Does a vegan teen activist scholarship exist?
Yes! Just ask Aaditi Tamhankar, age 18, who is the sole recipient of the Vegetarian Resource Group’s $10,000 scholarship for high school seniors this year. Aaditi will use her award towards attending the prestigious Wharton School of Business at the University of Pennsylvania!
But Aaditi didn’t even know about scholarship opportunities when she started her vegan activism.
Here’s my interview with this very inspiring vegan teen!
When and why did you go vegan?
I became a vegetarian at age 8, after I realized the meat at the store meant an animal dying. I’ve been vegan since age 16.
What made you switch to veganism?
At first, I was eating a vegan diet for my health. Documentaries like Forks Over Knives inspired me, as did websites like the Physician’s Committee for Responsible Medicine and Michael Greger, MD’s www.nutritionfacts.org.
When then did you start practicing a vegan lifestyle?
You’ve been a vocal advocate at school, starting both a Vegan Club and a Health and Wellness Club that promoted a vegan diet. Did anyone give you a hard time for that?
I’ve been around a fairly supportive crowd for most of my life, but sometimes I did feel targeted. However, I knew my friends wouldn’t judge me, and the people who do judge aren’t worth worrying about.
I think a lot of us know that people who mock or tease us about being vegans aren’t really worth our time, but it still hurts. How did you deal with that?
My tips are:
- Don’t let other people control your emotions. If someone makes you mad, it’s really like you’re letting yourself get mad.
- Have confidence, and build your confidence by becoming very knowledgeable about veganism.
- Don’t give up.
- Put yourself out there.
- Have commitment to making the world a better place.
- Take a risk; it’s the only way to make a difference!
Tell us about your Health and Wellness Club.
In my junior year, I started the Health and Wellness Club (12 members) with the goal of organizing my school’s first Health and Wellness Fair. I really didn’t know what shape the fair would take, but we ended up having 25 exhibitors, such as Whole Foods, and about 1,000 students in attendance.
The Health and Wellness Fair showed other students that a healthy vegan lifestyle plays an integral role in disease prevention, and that it’s also affordable. About 25% of the students at myschool participate in the free or reduced lunch program, so I wanted to demonstrate a vegan diet’s affordability, as well as its desirability.
During our club’s second year, thanks to Steve Fenster at the Vegetarian Society of South Jersey (VSSJ), our Health and Wellness Club showed the film Cowspiracy to over 600 students. Cowspiracy is a documentary about the impact of animal agriculture on the environment. Afterwards, students ate vegan foods from local restaurants, grocery stores and vendors, and groups such as the American Vegan Society and the VSSJ interacted with students. We communicated the vegan message through both education and delicious food.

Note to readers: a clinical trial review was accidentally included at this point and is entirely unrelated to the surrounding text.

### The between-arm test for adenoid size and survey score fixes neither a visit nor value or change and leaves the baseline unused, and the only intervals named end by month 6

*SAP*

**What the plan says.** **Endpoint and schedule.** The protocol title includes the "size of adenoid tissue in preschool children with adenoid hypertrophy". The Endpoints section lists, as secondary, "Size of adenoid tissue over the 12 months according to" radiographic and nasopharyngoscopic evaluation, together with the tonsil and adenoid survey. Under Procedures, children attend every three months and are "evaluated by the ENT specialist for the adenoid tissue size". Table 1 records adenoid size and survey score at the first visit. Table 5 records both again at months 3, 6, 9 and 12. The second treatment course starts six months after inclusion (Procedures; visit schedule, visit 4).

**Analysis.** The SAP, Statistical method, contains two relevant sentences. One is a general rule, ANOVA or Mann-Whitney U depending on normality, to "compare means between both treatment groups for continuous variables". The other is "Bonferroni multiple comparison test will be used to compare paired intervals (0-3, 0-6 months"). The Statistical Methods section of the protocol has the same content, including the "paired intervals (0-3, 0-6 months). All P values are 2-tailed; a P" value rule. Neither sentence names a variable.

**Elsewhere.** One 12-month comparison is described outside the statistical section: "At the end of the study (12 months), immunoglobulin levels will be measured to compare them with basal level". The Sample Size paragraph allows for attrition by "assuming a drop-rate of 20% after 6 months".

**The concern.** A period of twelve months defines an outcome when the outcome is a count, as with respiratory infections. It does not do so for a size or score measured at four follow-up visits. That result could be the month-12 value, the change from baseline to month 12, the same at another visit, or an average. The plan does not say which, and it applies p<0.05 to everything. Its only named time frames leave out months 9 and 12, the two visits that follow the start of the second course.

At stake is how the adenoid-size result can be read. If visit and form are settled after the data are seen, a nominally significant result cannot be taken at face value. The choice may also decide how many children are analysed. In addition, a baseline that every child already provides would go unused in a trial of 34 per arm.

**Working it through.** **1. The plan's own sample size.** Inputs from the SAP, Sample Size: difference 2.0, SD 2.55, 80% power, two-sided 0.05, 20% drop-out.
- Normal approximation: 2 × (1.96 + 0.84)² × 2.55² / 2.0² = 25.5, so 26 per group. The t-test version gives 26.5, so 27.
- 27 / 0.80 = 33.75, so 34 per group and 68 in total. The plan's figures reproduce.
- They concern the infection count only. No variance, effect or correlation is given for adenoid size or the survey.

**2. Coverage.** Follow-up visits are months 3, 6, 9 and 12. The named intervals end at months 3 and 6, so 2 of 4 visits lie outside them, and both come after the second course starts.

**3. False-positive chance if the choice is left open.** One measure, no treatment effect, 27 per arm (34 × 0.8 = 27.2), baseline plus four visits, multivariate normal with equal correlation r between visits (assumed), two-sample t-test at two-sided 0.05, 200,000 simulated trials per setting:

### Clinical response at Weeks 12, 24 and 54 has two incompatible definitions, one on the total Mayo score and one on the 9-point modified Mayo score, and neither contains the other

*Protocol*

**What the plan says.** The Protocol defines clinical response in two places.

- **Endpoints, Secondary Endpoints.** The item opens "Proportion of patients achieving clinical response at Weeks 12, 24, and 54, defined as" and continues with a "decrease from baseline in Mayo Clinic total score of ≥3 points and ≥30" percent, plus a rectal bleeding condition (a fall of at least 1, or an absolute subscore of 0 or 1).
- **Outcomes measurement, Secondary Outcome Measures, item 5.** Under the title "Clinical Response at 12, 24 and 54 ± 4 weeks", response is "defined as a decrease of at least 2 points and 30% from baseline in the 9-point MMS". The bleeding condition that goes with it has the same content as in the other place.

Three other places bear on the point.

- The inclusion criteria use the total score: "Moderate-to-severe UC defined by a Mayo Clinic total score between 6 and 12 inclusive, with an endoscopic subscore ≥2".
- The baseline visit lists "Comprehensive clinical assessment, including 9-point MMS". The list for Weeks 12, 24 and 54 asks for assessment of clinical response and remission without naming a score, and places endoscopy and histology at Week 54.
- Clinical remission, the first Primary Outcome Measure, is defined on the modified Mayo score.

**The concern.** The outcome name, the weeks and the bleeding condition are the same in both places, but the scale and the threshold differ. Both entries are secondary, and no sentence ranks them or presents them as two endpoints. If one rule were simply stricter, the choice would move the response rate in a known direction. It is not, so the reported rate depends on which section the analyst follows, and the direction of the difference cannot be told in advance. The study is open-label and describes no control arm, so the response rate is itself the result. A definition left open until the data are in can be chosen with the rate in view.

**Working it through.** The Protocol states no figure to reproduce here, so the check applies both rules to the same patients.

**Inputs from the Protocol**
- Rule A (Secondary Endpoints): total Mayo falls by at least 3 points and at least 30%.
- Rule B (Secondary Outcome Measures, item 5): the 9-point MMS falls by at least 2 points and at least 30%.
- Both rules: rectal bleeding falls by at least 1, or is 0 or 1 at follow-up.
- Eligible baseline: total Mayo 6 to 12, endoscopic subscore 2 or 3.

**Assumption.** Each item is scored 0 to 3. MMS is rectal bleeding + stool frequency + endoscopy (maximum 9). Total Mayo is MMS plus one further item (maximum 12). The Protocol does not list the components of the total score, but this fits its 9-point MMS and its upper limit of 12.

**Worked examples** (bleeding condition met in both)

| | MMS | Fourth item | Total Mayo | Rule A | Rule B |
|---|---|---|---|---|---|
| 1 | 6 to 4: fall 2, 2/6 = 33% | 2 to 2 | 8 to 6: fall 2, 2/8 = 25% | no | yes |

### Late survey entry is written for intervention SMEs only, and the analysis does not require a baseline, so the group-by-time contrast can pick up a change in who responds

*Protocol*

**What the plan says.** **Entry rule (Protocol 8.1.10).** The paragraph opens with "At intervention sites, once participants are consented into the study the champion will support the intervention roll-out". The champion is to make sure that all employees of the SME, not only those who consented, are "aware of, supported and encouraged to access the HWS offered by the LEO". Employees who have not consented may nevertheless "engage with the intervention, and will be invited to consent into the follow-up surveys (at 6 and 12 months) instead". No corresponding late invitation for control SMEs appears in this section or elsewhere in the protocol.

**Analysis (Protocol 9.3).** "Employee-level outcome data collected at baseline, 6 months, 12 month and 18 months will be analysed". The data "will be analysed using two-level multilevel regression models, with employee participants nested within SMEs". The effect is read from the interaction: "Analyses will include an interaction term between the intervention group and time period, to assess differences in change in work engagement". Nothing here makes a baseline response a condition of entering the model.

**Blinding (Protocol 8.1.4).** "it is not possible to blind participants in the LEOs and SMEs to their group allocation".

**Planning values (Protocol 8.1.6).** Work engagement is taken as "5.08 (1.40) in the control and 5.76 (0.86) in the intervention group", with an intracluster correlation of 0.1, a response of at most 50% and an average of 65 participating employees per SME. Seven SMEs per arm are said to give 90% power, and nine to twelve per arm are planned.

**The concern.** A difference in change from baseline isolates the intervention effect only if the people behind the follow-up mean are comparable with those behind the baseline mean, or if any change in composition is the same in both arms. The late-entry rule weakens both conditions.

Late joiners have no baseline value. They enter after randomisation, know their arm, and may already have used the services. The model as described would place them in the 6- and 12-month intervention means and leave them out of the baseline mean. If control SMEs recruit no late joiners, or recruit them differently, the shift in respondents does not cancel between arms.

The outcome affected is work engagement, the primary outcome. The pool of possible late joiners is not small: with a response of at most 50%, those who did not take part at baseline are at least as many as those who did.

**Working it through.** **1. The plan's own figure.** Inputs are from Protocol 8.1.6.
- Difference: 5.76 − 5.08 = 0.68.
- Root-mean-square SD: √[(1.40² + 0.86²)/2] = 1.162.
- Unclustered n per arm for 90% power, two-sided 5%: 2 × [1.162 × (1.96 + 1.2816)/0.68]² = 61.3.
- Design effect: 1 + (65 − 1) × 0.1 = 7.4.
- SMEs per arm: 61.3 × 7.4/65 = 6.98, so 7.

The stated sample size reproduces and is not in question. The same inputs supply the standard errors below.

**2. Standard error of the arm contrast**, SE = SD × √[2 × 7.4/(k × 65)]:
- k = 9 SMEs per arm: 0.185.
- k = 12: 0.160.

What impact did showing Cowspiracy to 600 students and having an event with vegan food and information afterwards make?
We were very successful. Over 75% of respondents who completed a Google Forms survey expressed some desire to be a vegetarian or vegan. A full 80% of students said they tried a new food that day.
How did you get your school to support you with these efforts?
I had a good relationship with my principal, and I enlisted biology and health teachers to help plan the Health and Wellness Fair. I had a lot of roadblocks, but I eventually earned the support of my school’s administration.
Tell us about your Vegan Club.
Our Vegan Club had 8 members. It provided a supportive community for us vegans while we also participated in community education and outreach efforts. We established booths at the local Earth Day festival and 8th grade education night. In addition, we put up posters and distributed flyers around school.
Would you recommend that other vegan teens follow in your footsteps?
Sure, if they’d like to, but different people are drawn to different kinds of advocacy.
What other high school activities did you participate in?
I served as editor-in-chief of my school newspaper, participated in track, played volleyball, and did mock-trial. I also served as my class valedictorian and vice-president of the largest club at my school, a business club called DECA.
Wow! How did you manage so many activities and accomplishments?
Being a healthy vegan boosted my energy and mood, and kept my mind clear. I even wrote a report about the correlation between good mood and the kind of gut bacteria that develop from a healthful diet.
How do you approach relationships with meat eaters?
I think it’s important as vegans to be open to having good relationships with meat-eaters. We can have a positive impact by sharing with them the many advantages of veganism and opening their eyes about the realities behind their lifestyle choices.
What are your long-term career goals?
I speak English, Marathi, Hindi and Spanish and would like to work in developing countries. Eventually, I would like to start social entrepreneurship public health projects on a global scale. That’s why I’ve just started an undergraduate degree at the University of Pennsylvania Wharton School of Business, concentrating in healthcare management.
Has your activism led to any other scholarships?
Thanks largely to my role in the Health and Wellness Club, I received a total of over $21,000 in scholarship assistance from five sources. The $10,000 from the Vegetarian Resource Group is the largest one.
If vegan teens have interest in applying for the Vegetarian Resource Group’s scholarship, what should they do?
Do the kind of vegan advocacy that you find yourself drawn to, because there’s many ways to contribute. The deadline for the next Vegetarian Resource Group Scholarship Contest is February 20, 2018.